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In the Journal of Natural History , Alison Cobb makes the case that it keeps the animal cool by surrounding it with dozens of tiny pockets of atmospheric turbulence. Mrs Cobb and her husband and co-author, Stephen, 71, lived in Kenya, southern Sudan and Mali during the late s and s. Their paper draws on an…. Get The International Pack for free for your first 30 days for unlimited Smartphone and Tablet access. Already a member?
Although most people tend to think of the zebra as a white animal with black stripes, scientists have discovered that the zebra is actually a black animal with white stripes. Much like a fingerprint , the stripes on a zebra are unique. No two animals have the same pattern. But why do they have stripes at all? Whether roaming around the zoo or running across the Serengeti, the zebra is an animal that sticks out. The zebra's black and white striped pattern could not be more obvious.
Zebras are famous for their contrasting black and white stripes—but until very recently no one really knew why they sport their unusual striped.
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Before the solid-coated and dappled thoroughbreds that usually come to mind when we hear the word " horse ," there was the zebra. One of the oldest members of the horse family, the African zebra seems far more exotic than common horses and donkeys. However, it closely resembles the earliest equine ancestors [source: Groves ]. Zoologists have yet to unravel all of the genetic mysteries that lie behind the zebra's signature striped suit. The alternating color pattern works well with its native environment, deflecting up to 70 percent of the heat that hits its body [source: The International Museum of the Horse ]. The arrangement of the stripes adds another intriguing dimension to the animal's biology since each zebra has a completely unique design. In particular, the stripes on its shoulders, or withers , contain the most individualized markings [source: The International Museum of the Horse ].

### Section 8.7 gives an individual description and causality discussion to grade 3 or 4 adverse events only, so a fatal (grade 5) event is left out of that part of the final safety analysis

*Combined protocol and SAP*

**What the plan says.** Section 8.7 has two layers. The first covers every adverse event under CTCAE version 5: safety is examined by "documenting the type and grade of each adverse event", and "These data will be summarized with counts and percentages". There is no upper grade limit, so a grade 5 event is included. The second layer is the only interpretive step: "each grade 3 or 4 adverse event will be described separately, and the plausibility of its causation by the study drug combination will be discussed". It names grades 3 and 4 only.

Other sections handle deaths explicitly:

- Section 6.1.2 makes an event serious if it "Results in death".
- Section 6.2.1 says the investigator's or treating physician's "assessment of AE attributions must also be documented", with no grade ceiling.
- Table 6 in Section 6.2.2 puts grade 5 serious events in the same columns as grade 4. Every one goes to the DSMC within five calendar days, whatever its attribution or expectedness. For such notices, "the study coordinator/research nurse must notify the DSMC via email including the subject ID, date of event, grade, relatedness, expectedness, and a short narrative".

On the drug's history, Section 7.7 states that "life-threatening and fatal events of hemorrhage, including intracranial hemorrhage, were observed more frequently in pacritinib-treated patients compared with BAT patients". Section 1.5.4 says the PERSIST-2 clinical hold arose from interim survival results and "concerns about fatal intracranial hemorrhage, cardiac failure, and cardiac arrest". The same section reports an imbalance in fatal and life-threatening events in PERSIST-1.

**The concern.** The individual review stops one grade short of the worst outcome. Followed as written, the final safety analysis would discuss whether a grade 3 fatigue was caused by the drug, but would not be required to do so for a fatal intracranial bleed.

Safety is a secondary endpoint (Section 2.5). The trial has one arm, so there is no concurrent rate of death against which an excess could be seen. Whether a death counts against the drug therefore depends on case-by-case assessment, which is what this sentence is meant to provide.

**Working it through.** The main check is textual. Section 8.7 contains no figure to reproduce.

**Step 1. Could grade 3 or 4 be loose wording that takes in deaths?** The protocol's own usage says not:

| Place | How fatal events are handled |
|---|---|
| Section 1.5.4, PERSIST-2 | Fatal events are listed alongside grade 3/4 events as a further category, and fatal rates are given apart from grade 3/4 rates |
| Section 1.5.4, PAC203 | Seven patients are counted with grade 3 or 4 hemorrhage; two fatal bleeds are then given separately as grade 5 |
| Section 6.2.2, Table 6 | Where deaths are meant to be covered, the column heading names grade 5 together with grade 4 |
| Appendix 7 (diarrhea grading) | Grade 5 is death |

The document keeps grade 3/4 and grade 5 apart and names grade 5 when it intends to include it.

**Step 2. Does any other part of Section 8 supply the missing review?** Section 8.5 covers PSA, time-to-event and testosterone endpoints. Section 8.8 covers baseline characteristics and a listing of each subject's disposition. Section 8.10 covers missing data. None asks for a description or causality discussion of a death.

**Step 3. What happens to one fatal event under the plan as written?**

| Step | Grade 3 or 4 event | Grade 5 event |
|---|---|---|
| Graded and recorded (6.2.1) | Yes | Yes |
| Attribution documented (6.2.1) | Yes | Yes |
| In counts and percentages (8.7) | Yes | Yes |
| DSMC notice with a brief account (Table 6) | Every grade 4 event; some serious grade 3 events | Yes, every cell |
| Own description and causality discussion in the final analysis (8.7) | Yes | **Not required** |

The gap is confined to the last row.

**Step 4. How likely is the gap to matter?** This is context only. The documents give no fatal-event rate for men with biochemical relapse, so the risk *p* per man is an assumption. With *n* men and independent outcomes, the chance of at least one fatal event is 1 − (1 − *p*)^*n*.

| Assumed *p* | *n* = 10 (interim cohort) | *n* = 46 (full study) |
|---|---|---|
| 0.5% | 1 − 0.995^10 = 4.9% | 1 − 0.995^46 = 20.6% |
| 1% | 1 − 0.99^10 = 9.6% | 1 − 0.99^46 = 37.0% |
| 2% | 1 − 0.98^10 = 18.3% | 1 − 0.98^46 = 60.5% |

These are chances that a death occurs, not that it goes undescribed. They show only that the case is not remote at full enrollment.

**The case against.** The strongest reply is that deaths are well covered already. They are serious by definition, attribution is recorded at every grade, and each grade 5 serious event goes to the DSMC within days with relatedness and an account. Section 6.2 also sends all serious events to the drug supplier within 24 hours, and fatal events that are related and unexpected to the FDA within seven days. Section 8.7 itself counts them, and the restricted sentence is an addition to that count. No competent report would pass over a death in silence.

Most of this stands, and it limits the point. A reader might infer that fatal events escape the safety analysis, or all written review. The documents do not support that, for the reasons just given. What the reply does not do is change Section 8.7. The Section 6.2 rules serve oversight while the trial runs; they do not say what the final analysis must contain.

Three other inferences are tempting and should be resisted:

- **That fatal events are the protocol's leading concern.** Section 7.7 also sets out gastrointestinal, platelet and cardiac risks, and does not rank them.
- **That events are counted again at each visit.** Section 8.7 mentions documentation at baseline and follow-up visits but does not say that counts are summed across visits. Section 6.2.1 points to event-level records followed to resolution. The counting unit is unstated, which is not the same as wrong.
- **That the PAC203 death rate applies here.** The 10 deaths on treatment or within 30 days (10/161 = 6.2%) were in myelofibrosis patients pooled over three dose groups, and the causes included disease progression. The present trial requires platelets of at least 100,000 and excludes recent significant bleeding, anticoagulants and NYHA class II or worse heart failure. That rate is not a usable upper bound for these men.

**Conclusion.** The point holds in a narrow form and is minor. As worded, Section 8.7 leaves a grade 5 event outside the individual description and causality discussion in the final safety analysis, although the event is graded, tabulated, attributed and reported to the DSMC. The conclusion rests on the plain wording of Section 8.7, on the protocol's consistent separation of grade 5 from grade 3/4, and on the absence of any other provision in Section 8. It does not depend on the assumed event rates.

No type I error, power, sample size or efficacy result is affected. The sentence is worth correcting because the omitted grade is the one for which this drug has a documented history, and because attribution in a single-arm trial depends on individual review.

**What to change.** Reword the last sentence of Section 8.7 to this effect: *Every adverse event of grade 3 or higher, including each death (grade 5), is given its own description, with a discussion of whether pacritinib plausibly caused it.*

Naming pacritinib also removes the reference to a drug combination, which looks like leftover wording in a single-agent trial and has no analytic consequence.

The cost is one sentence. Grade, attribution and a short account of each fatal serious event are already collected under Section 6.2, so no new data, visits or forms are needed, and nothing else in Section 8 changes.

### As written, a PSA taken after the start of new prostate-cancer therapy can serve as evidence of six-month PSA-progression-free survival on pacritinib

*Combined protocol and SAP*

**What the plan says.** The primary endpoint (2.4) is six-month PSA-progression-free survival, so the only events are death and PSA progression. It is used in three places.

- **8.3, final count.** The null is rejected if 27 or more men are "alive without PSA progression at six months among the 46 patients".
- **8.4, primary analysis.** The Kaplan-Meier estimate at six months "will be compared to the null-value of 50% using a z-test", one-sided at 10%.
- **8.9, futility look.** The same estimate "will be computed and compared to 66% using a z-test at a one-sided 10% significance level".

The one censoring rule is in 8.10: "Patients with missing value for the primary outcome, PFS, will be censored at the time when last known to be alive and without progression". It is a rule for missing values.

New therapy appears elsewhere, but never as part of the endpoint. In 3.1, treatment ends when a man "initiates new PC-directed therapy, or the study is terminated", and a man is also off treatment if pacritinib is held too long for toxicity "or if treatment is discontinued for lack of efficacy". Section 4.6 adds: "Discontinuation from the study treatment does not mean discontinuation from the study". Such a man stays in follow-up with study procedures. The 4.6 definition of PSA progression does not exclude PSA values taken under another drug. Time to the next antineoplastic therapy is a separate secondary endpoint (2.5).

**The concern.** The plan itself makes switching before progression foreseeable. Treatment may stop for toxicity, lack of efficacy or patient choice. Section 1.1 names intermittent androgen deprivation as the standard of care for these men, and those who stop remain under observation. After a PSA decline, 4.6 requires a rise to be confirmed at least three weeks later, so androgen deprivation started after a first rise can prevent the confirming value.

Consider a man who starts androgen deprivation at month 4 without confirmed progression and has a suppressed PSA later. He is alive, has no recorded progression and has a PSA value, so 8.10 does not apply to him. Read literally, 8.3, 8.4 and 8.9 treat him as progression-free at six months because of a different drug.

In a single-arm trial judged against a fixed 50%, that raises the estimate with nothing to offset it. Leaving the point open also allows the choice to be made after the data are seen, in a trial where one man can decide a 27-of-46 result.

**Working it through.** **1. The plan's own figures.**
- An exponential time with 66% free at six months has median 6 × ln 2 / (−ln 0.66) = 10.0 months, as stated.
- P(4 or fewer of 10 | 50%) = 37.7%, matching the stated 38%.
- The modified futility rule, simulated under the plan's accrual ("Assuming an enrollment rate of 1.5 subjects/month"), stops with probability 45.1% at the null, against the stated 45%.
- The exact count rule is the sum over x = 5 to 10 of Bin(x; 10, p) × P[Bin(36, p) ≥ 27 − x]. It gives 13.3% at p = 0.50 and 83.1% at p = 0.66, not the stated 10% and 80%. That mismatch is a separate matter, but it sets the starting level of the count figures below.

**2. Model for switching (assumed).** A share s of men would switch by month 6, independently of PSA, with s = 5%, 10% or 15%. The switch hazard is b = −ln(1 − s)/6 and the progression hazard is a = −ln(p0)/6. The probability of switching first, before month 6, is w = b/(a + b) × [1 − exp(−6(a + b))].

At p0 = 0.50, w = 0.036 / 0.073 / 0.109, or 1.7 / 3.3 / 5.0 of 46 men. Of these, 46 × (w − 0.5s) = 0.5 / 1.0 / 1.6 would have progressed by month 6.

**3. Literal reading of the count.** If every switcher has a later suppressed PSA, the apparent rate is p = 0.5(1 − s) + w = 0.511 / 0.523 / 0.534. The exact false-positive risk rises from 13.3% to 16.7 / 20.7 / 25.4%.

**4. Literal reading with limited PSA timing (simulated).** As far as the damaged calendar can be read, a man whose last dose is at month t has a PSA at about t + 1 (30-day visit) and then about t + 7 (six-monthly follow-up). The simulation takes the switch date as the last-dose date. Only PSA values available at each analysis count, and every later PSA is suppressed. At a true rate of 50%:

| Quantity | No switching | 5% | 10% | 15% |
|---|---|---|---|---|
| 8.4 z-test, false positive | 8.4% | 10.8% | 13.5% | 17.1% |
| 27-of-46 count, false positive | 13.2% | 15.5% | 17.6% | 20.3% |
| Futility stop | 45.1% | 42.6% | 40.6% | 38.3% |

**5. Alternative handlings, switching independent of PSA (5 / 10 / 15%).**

Their stripes come in different patterns, unique to each individual. They are generally social animals that live in small harems to large herds. Unlike their closest relatives, horses and donkeys , zebras have never been truly domesticated. The latter resembles an ass , to which zebras are closely related, while the former two look more horse-like. All three belong to the genus Equus , along with other living equids.
Zebras are famous for their contrasting black and white stripes—but until very recently no one really knew why they sport their unusual striped pattern. Since then many ideas have been put on the table but only in the last few years have there been serious attempts to test them. These ideas fall into four main categories: Zebras are striped to evade capture by predators, zebras are striped for social reasons, zebras are striped to keep cool, or they have stripes to avoid attack by biting flies. Only the last one stands up to scrutiny. And our latest research helps fill in more of the details on why.